In its latest annual report, the global body dedicated to promoting peace through parliamentary diplomacy and dialogue, also said that women’s participation has never been as diverse as it is in many countries today.
The findings are based on data from the 47 countries that held elections last year.
These polls saw women take an average of 25.8 per cent of the seats available, representing a 2.3 percentage point increase, since elections were last held.
Despite this positive data, IPU noted that it is nonetheless the smallest increase in women’s participation in six years. The 0.4 per cent rise means that the global share of women in parliamentary office, stood at 26.5 per cent, as the New Year dawned.
The other bad news is that at this rate, it will take another 80 years to reach gender parity in parliament, said Martin Chungong, IPU Secretary General:
“Currently, one of the foremost obstacles, is the climate of sexism, harassment, violence against women that we are witnessing across the world”, he said.
“It is a phenomenon that is pervasive across the world and it is not endemic to any particular region. And we can estimate that this is having a toll on the participation of women in political life.”
Women premiers exit early
The IPU chief referred to the resignations of New Zealand and Scotland premiers Jacinda Ardern and Nicola Sturgeon, saying that it was widely held that they had stepped down after being harassed.
Mr. Chungong also pointed to other IPU data showing pervasive and increasing trend of harassment, sexism and violence against women, that deters them from participating in the political processes in their countries.
Lesia Vasylenko, President of the IPU Bureau of Women MPs, said that every woman elected, “brings parliaments one step closer to becoming more inclusive and representative and it’s great to see much more diversity”.
But overall, she added, “progress is far too slow with half the world’s population still vastly under-represented. There is an urgent need to change this, to strengthen democracy everywhere.”
The President of the IPU, Duarte Pacheco, called on male colleagues in every parliament worldwide, “to work with their female counterparts to move forward and accelerate the pace of change.”
There were encouraging signs that progress is at least happening. Brazil saw a record 4,829 women who identify as Black, running for election, out of nearly 27,000 standing overall.
In the USA, a record 263 women of colour stood in the Congressional Midterms. And LGBTQI+ representation in Colombia, tripled, from two to six members of the Congress.
In France, 32 candidates from a minority background were elected to the new National Assembly, an all time high of 5.8 per cent of the total.
The data in this table have been compiled by the Inter-Parliamentary Union on the basis of information provided by national parliaments.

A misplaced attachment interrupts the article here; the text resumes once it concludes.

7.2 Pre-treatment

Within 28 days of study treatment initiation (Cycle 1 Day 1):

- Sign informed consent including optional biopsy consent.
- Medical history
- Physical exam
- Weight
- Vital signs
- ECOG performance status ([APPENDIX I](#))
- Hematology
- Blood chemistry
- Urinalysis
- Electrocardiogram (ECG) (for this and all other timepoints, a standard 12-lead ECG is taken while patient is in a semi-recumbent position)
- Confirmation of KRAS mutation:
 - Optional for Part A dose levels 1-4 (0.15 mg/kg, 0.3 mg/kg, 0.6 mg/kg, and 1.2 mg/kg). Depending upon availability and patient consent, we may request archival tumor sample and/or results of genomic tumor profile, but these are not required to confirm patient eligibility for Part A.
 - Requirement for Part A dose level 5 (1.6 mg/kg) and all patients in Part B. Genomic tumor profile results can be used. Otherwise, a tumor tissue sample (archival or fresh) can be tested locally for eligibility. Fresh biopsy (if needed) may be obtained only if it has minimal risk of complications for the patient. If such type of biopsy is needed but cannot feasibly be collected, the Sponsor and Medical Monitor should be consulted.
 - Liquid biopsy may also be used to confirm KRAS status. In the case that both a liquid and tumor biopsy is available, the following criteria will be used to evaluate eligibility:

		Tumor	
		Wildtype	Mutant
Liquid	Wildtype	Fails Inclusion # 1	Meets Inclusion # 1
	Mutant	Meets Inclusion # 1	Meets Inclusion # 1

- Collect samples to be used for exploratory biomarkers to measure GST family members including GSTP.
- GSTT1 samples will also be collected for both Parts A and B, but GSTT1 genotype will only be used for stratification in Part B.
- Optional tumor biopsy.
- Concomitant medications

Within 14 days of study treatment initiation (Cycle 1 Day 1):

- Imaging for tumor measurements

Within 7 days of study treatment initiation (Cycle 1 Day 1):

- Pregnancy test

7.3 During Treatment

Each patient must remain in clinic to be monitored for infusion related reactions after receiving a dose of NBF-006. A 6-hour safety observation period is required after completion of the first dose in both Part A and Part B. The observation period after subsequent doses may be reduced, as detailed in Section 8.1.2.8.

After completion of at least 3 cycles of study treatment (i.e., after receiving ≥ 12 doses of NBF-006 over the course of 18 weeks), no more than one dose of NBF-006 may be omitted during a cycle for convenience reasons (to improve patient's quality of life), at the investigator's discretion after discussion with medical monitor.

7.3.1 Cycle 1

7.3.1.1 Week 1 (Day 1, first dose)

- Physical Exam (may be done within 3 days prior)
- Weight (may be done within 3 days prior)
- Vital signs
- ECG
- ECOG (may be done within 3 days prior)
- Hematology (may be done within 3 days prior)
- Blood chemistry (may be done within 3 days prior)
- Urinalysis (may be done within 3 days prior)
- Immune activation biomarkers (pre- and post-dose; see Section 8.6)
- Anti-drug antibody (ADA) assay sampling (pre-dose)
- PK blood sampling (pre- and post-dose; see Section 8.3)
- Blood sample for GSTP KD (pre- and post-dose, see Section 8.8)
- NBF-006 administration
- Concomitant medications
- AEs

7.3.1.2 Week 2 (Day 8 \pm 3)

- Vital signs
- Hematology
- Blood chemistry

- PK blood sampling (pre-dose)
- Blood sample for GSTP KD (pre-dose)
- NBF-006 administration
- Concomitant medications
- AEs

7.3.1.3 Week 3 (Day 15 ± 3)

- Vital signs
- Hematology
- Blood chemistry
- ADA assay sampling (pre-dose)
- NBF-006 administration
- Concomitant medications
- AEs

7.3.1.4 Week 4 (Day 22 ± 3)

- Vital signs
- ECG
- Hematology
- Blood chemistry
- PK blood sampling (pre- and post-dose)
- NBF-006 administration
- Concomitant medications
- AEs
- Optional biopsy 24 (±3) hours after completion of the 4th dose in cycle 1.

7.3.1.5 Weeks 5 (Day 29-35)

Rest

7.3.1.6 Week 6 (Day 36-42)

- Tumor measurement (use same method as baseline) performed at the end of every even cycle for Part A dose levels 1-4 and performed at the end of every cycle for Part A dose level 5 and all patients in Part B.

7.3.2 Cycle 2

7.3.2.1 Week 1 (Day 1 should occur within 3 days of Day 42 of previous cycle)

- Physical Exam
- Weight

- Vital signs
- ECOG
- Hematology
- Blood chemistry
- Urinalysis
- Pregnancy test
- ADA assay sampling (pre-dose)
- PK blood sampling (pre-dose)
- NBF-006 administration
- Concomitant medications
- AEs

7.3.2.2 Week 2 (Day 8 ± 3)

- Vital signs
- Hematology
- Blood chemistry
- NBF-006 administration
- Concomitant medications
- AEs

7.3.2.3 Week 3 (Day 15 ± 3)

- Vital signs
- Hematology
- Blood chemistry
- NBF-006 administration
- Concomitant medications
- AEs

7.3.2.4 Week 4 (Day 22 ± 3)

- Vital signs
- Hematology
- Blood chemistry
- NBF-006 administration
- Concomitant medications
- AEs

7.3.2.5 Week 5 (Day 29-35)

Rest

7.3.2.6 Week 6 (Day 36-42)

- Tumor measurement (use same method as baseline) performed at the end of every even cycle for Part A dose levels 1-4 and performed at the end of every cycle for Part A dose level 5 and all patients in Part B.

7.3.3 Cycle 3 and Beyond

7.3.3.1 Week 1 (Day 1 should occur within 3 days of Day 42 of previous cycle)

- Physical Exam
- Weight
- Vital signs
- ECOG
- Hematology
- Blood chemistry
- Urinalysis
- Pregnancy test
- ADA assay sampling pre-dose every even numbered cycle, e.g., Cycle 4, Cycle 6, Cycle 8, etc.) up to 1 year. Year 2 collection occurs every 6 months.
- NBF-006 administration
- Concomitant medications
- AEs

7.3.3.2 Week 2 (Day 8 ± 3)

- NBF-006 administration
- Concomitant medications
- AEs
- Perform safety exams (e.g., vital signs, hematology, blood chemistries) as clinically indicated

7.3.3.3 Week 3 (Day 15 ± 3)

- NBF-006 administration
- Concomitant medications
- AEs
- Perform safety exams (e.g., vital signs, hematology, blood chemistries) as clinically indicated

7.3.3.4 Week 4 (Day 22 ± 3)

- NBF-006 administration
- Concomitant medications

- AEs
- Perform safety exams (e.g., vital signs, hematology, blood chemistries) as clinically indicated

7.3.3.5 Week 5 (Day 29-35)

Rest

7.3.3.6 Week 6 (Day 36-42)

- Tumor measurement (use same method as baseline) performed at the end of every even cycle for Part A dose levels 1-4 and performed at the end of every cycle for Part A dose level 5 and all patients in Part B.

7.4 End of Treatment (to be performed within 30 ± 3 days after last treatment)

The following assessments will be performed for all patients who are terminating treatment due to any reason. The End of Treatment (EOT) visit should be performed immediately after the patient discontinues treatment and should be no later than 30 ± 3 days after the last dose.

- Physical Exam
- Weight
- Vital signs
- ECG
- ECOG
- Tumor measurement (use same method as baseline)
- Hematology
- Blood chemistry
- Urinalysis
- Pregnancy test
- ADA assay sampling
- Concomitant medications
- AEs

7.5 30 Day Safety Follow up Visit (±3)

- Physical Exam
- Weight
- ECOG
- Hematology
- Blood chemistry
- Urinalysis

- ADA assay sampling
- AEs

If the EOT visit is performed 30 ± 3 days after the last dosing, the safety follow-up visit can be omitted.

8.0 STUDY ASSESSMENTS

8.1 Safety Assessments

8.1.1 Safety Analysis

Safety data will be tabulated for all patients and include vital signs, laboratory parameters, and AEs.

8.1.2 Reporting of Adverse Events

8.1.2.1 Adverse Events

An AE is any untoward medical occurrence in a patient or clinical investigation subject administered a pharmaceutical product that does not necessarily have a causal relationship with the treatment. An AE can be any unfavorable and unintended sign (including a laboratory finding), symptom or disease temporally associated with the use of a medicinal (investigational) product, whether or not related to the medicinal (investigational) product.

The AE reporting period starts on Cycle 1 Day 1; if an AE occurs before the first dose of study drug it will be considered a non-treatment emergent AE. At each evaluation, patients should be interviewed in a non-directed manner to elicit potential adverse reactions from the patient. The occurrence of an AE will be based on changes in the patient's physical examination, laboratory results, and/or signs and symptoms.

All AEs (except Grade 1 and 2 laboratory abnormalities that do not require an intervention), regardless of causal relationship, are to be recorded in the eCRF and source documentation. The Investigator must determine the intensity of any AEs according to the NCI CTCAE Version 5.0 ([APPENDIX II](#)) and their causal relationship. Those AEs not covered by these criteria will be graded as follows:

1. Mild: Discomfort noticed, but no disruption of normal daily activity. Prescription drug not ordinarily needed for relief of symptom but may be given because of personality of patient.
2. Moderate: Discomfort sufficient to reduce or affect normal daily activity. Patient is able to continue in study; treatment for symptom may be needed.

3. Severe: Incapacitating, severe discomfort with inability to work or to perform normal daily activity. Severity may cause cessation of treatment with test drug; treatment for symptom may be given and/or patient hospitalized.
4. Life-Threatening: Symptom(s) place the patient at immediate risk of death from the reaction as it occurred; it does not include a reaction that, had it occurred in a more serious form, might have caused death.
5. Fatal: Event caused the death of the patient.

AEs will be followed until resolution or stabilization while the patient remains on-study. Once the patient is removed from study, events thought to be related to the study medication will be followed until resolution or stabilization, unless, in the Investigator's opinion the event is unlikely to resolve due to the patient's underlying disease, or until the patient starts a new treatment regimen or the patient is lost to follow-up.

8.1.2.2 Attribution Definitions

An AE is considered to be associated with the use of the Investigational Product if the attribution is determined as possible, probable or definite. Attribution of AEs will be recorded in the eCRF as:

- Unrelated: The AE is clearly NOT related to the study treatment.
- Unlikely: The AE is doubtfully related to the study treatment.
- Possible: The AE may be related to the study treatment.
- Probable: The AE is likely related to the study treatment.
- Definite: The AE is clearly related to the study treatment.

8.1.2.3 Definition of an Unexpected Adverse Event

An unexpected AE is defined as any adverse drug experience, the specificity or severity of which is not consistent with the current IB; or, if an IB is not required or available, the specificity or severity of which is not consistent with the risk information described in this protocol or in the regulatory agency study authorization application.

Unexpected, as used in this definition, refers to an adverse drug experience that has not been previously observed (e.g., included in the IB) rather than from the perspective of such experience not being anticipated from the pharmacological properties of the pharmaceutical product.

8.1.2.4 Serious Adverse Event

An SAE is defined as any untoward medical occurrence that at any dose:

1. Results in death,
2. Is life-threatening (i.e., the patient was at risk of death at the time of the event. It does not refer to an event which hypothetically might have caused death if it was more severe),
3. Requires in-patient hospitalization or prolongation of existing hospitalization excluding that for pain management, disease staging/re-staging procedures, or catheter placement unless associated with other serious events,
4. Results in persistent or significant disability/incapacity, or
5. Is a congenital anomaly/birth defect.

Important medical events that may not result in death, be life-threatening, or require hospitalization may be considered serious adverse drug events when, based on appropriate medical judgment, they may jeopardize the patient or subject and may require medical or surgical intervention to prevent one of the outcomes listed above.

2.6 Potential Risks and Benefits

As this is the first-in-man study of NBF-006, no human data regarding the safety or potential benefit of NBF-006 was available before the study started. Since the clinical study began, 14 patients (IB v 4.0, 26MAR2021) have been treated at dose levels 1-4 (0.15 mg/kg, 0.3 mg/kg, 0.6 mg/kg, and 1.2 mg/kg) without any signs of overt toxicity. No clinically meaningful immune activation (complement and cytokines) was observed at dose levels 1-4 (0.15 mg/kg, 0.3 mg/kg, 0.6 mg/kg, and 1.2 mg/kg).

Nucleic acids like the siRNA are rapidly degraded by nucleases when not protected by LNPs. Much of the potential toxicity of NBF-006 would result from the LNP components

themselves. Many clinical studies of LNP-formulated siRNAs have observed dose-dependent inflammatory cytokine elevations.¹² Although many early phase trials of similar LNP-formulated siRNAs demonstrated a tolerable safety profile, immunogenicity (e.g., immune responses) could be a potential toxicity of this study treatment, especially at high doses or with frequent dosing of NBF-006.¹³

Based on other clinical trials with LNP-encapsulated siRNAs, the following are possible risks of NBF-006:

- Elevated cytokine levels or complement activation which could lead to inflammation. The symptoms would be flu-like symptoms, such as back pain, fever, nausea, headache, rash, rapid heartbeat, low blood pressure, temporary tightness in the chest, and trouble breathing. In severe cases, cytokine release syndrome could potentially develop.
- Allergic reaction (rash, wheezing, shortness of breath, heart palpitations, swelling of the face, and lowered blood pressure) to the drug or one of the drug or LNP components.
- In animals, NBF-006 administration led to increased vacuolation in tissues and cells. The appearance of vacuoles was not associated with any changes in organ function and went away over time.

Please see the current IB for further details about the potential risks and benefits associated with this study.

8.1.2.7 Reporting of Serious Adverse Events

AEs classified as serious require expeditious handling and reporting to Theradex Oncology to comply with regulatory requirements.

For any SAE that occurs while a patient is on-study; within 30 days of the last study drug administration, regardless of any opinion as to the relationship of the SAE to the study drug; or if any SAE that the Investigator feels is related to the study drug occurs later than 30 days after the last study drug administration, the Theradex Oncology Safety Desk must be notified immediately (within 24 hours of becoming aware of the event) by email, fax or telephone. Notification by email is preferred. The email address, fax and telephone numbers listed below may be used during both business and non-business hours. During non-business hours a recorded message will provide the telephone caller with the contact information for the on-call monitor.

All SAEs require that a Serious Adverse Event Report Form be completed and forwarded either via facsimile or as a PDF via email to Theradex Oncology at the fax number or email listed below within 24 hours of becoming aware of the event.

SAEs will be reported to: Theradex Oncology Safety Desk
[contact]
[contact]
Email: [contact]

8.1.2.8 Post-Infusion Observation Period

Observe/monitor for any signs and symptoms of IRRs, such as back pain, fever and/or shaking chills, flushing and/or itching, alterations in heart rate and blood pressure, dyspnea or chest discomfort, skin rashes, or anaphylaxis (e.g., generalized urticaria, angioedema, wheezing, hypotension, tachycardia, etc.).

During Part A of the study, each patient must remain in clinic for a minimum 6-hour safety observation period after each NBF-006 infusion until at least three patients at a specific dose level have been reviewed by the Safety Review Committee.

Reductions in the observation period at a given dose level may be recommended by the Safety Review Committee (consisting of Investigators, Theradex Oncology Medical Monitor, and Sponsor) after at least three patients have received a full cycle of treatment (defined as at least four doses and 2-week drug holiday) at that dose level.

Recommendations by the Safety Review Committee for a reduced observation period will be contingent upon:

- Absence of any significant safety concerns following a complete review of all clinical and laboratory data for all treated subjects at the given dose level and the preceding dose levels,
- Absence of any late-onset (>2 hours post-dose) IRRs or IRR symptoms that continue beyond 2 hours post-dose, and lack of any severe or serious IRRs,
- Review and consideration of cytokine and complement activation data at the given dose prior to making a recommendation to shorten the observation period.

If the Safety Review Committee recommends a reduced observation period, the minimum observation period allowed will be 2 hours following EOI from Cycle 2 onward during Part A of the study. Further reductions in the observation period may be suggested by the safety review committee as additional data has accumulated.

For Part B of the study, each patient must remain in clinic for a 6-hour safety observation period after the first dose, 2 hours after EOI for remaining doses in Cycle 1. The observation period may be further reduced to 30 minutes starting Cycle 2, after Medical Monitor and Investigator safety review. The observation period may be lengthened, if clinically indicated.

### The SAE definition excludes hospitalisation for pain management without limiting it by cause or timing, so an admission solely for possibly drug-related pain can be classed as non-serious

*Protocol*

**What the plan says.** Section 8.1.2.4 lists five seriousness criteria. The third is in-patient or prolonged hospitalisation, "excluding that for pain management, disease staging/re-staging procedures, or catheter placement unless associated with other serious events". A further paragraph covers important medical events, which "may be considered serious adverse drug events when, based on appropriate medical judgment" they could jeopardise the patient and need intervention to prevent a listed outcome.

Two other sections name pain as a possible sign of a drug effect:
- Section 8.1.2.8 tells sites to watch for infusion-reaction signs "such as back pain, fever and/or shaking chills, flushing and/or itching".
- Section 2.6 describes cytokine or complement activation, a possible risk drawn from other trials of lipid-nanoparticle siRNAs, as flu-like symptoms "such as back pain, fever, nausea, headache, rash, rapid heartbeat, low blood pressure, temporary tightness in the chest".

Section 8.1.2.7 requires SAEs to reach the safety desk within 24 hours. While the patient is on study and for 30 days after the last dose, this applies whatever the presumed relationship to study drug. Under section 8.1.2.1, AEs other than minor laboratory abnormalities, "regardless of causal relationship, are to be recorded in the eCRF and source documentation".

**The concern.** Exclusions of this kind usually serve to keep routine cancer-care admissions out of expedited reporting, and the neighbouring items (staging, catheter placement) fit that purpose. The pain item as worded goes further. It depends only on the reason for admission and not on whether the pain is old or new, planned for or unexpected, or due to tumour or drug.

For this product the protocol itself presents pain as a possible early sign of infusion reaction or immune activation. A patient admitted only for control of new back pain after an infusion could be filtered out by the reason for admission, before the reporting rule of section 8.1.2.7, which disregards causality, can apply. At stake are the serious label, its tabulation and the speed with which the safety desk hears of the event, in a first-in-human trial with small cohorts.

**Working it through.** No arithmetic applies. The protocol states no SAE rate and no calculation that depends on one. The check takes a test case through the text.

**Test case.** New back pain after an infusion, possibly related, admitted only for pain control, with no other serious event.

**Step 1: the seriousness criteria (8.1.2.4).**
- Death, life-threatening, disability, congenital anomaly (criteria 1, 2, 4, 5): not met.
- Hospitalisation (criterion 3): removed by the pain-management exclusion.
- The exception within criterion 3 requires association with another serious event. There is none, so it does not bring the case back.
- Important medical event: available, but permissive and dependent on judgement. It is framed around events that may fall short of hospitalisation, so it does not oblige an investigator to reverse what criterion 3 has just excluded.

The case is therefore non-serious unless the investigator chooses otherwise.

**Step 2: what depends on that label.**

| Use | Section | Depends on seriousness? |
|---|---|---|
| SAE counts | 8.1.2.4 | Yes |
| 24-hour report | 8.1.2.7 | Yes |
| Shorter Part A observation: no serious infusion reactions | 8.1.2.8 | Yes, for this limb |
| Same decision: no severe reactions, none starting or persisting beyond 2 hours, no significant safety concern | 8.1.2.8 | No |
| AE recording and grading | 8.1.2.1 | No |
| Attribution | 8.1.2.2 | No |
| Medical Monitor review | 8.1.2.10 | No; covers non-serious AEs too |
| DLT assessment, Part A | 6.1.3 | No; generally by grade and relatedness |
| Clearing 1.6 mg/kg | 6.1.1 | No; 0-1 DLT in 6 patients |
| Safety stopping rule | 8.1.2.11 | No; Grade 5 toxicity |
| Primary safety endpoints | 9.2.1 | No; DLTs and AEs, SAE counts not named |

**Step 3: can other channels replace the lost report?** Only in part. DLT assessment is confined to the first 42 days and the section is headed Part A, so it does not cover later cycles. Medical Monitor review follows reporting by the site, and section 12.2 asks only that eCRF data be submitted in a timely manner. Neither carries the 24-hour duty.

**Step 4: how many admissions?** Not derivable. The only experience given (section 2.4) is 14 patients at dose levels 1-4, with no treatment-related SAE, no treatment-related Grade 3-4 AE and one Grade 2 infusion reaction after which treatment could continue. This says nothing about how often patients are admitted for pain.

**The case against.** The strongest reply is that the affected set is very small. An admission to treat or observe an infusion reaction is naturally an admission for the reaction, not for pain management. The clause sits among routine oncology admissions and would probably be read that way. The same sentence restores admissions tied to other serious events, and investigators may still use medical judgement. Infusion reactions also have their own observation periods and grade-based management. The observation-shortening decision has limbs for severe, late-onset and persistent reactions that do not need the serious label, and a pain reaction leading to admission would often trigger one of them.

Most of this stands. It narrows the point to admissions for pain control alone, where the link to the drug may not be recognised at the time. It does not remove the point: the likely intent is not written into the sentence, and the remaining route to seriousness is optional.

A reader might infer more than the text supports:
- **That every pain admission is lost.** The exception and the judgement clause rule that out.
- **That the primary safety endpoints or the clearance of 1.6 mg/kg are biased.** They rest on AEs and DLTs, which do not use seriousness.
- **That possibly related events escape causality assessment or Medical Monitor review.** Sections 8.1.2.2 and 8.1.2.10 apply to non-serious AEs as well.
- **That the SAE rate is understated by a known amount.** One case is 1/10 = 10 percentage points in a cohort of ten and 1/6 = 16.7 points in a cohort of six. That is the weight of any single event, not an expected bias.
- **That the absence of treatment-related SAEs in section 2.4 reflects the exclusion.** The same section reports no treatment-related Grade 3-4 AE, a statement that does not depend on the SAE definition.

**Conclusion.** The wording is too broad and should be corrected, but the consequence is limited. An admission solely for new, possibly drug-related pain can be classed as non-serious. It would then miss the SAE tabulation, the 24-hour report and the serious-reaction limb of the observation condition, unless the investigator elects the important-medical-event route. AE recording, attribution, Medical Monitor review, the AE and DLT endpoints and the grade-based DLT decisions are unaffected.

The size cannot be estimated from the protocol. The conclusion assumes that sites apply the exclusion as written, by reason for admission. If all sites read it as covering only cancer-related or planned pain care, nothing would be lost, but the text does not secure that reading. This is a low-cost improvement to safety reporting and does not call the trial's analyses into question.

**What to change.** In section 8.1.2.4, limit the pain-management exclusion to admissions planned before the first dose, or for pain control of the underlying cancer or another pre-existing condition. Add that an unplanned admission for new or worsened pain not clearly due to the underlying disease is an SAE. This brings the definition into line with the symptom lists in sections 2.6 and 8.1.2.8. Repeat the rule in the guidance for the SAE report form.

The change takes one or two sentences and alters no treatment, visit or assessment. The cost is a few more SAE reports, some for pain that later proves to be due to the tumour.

Parliaments are classified according to the percentage of seats held by women in lower or single parliamentary chambers.
The figures correspond to the number of seats filled in parliament at the given time. The ranking may evolve over time based on updates received from national parliaments.
Violence against women in politics
He adds that this is a "widespread phenomenon around the world" and assesses that it is damaging women's participation in political life.
Martin Chungong also talked about the resignations of the Prime Ministers of New Zealand, Jacinda Ardern and Scotland, Nicola Sturgeon. He stated that it was widely accepted that they resigned after suffering from harassment.
The Inter-Parliamentary Union secretary general also pointed to other data showing a widespread and growing trend of harassment, sexism and violence against women that prevents them from participating in political processes in their countries.
The president of the Inter-Parliamentary Union's Office of Women Parliamentarians, Lesia Vasylenko, said that every elected woman "brings parliaments one step closer to becoming more inclusive and representative."
But overall, she added, "progress is very slow, with half the world's population still very much underrepresented." For the representative, there is an urgent need to change the scenario to strengthen democracy everywhere.
The president of the Inter-Parliamentary Union, Duarte Pacheco, called on male colleagues in all the world's parliaments, "to work with their counterparts to advance and accelerate the pace of change."
Last year, UN News published a series on violence against women in politics and spoke with Duarte Pacheco. At the time, he pointed out that democracies are not full by leaving 50% of the population out.
According to the data, there are encouraging signs that at least progress is happening. Brazil recorded a record 4,829 women who identify as black running for election, out of a total of nearly 27,000 candidates.
In 2018, Mozambique recorded 39.6% women in parliament. The country is also in the small group of 14 countries that have achieved gender parity in ministerial positions.
In the United States, a record 263 black women ran in the congressional midterm elections. And Lgbti+ representation in Colombia tripled from two to six members of Congress.
In France, 32 candidates from minority backgrounds were elected to the new National Assembly, an all-time record 5.8% of the total.
Six countries around the world now have gender parity, thanks to New Zealand's achievement last year. The list includes Cuba, Mexico, Nicaragua, Rwanda, and the United Arab Emirates as the top nations in the Inter-Parliamentary Union's ranking.
Rwanda is in first place, with women occupying just over 60 percent of parliamentary seats in the lower house. However, women still hold only 34.6% of seats in the upper house.